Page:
• It was a bad day for my low pressure inflator hose. One of the skills is being able to disconnect the low pressure inflator underwater in the event that your BCD starts to free fill and you have to stop the air flowing into it. Well, my hose is pretty much brand new, and quite stiff, so I could not get it undone. It wasn’t until Beth swam over and showed me a neat trick (also easily disconnecting the hose in seconds making me feel silly) that I was able to do it. That trick? Push the hose in towards the connector then pull back the quick release and it should pop right off! Amazing.
  • It was a bad day for… well there really wasn’t any other bad stuff. I successfully compleeted all the skills, and only had a few minor issues with some (forgetting one critical attribute on a few, but learning and overall doing well.) I finished off the day feeling pretty good.

Do you know how to respond?

The craze of training has begun.

For the next few months my brain is going to be overloaded with all things SCUBA.

Tonight was the first step towards Rescue Diver with the Emergency First Response/CPR certification class. The class covers all your basics on responding to an emergency and teaches the skills required for taking action.

As is typical with these types of classes, the first part of the evening involved watching a film probably made in the early 90’s (judging by the brick of a cell phone one “rescuer” pulled from her pocket). The film helps to ingrain all the skills we had read about in the manual and is able to give us the idea of what responding is really like. Of course the fact that every rescuer, whether driving their car or out for an afternoon jog had latex gloves in their pocket seemed a bit unlikely, but barrier protection is an important aspect of keeping yourself safe while helping others, so I get why everyone miraculously had gloves. A bit corny, but the video definitely wasn’t the worst instructional film I’ve ever seen.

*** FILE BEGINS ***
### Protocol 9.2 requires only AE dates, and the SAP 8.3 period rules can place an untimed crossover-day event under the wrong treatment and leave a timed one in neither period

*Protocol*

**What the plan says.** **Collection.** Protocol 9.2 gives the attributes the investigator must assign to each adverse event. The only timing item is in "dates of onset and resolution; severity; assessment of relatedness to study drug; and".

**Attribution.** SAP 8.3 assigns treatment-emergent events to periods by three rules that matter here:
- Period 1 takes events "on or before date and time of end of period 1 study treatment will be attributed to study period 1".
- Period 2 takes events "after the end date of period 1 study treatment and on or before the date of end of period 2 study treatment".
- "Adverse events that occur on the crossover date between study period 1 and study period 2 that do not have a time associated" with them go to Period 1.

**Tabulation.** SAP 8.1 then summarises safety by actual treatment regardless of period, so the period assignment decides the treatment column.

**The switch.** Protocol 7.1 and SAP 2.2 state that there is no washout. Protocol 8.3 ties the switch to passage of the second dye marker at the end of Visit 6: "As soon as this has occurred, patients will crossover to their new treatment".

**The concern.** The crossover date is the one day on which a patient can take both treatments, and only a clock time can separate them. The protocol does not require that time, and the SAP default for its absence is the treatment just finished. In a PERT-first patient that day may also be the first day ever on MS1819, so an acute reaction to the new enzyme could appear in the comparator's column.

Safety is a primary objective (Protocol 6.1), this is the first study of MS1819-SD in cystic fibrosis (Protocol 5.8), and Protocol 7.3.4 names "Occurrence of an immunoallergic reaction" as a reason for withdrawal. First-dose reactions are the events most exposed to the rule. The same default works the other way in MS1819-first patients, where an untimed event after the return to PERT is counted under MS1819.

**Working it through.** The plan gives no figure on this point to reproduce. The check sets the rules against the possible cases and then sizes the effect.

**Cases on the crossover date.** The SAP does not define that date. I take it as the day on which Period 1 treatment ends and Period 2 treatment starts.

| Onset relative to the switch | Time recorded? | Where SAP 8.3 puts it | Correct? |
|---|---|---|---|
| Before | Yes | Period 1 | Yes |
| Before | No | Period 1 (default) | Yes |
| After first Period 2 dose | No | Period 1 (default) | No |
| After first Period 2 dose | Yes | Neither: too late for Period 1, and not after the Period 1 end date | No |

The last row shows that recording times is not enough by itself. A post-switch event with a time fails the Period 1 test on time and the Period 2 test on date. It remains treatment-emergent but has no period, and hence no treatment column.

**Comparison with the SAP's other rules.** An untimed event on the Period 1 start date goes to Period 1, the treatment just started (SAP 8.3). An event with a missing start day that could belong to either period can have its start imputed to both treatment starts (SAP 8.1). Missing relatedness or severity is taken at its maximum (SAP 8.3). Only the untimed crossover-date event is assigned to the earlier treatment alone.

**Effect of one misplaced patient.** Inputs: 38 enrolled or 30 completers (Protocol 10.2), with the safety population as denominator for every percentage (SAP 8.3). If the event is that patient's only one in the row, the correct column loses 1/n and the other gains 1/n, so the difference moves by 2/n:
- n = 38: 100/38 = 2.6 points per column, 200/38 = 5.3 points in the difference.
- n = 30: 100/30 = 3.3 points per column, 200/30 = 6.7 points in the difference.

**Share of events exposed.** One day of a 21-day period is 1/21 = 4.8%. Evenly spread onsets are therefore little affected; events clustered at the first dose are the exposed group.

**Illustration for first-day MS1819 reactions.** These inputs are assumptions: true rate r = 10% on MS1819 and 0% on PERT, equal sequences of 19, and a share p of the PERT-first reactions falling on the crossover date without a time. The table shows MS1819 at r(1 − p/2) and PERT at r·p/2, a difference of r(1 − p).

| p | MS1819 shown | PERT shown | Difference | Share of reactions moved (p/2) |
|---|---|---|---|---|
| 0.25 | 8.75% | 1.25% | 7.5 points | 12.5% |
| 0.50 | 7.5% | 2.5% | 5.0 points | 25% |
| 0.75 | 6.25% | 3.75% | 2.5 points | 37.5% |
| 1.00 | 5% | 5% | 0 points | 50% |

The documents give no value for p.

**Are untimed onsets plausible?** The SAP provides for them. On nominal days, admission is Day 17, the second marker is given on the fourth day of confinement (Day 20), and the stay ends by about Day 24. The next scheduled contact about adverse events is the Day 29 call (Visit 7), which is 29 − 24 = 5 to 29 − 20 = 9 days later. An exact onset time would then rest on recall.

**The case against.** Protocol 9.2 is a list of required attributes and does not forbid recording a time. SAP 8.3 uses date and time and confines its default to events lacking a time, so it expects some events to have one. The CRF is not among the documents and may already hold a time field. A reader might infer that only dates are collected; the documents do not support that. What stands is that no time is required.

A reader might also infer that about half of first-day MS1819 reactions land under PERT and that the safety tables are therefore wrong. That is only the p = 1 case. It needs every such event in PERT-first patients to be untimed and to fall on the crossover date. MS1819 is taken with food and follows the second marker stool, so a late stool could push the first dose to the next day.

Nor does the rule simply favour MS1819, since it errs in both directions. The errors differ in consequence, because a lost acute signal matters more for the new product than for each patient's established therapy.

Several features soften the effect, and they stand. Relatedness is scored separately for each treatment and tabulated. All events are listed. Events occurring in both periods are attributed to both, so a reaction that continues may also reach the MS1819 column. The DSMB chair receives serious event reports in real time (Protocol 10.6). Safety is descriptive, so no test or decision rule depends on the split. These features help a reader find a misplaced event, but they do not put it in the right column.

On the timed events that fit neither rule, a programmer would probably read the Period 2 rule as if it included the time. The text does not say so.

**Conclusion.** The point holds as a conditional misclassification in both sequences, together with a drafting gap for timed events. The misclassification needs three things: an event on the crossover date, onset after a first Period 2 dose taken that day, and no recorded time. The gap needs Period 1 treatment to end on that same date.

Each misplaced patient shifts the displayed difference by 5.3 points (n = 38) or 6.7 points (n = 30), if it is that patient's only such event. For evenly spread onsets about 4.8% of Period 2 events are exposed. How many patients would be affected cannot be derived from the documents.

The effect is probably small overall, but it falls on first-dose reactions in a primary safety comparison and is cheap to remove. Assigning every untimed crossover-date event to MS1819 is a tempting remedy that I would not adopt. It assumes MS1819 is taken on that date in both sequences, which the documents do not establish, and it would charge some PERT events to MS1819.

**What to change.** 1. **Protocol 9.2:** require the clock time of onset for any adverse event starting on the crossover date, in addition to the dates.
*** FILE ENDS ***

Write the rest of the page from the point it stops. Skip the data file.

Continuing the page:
After the video it was a bit of review then right into the Final Exam. I only missed 2 on each part of the exam, both of which were questions with multiple answers to check off and I missed one small part of a whole question (for examples, headaches are a sign of shock or poisoning is not an injury but an illness). Overall I felt pretty good with the material, mostly because it’s pretty simple stuff and the book and video are very repetitive to cement the facts and steps in your head.

Instructor Jessica demonstrates CPR - Checking for breathing by looking, listening and feeling for breath.

The final portion of the class was the practical scenarios. We practiced the log roll – turning an unresponsive victim while being wary of and supporting their head in case of a spinal injury. I was paired up with a guy larger than myself, so this was tougher than it looked, but I rolled him over successfully! Next, the CPR dummies were pulled out, and after watching Jessica demonstrate, we paired up and started trying to resuscitate our dummies. 2 breaths followed by 30 chest compressions, at 100 compressions per minute seems somewhat daunting, but a nice little tip offered by Jessica was helpful for keeping compressions at a good speed. Ironically, the song “Stayin’ Alive” is at a pace of 100 beats per minute, so if you sing that (better safe to sing in your head) while giving compressions you’ll stay on track!

Instructor Jessica demonstrates the back thrust method of choking aid.

After CPR, was choking and I was amazed at even without any force behind the movements you could definitely feel the pressure on your lungs trying to force air up and out during the Heimlich abdominal thrust maneuver. Here’s a tip I learned tonight. If you’re ever alone and start to choke, you can perform an abdominal thrust on yourself by leaning over a chair or counter and ramming it into the area a rescuer would apply the thrust.

Acting out the scenarios definitely felt funny with no sense of urgency or rush to work to save someone’s life. We were laughing at parts, and may have felt odd yelling out into the empty SCUBA shop, but I know that practicing these skills is what helps us to remember, and that if I’m ever in an emergency situation I will be able to stop, think and act.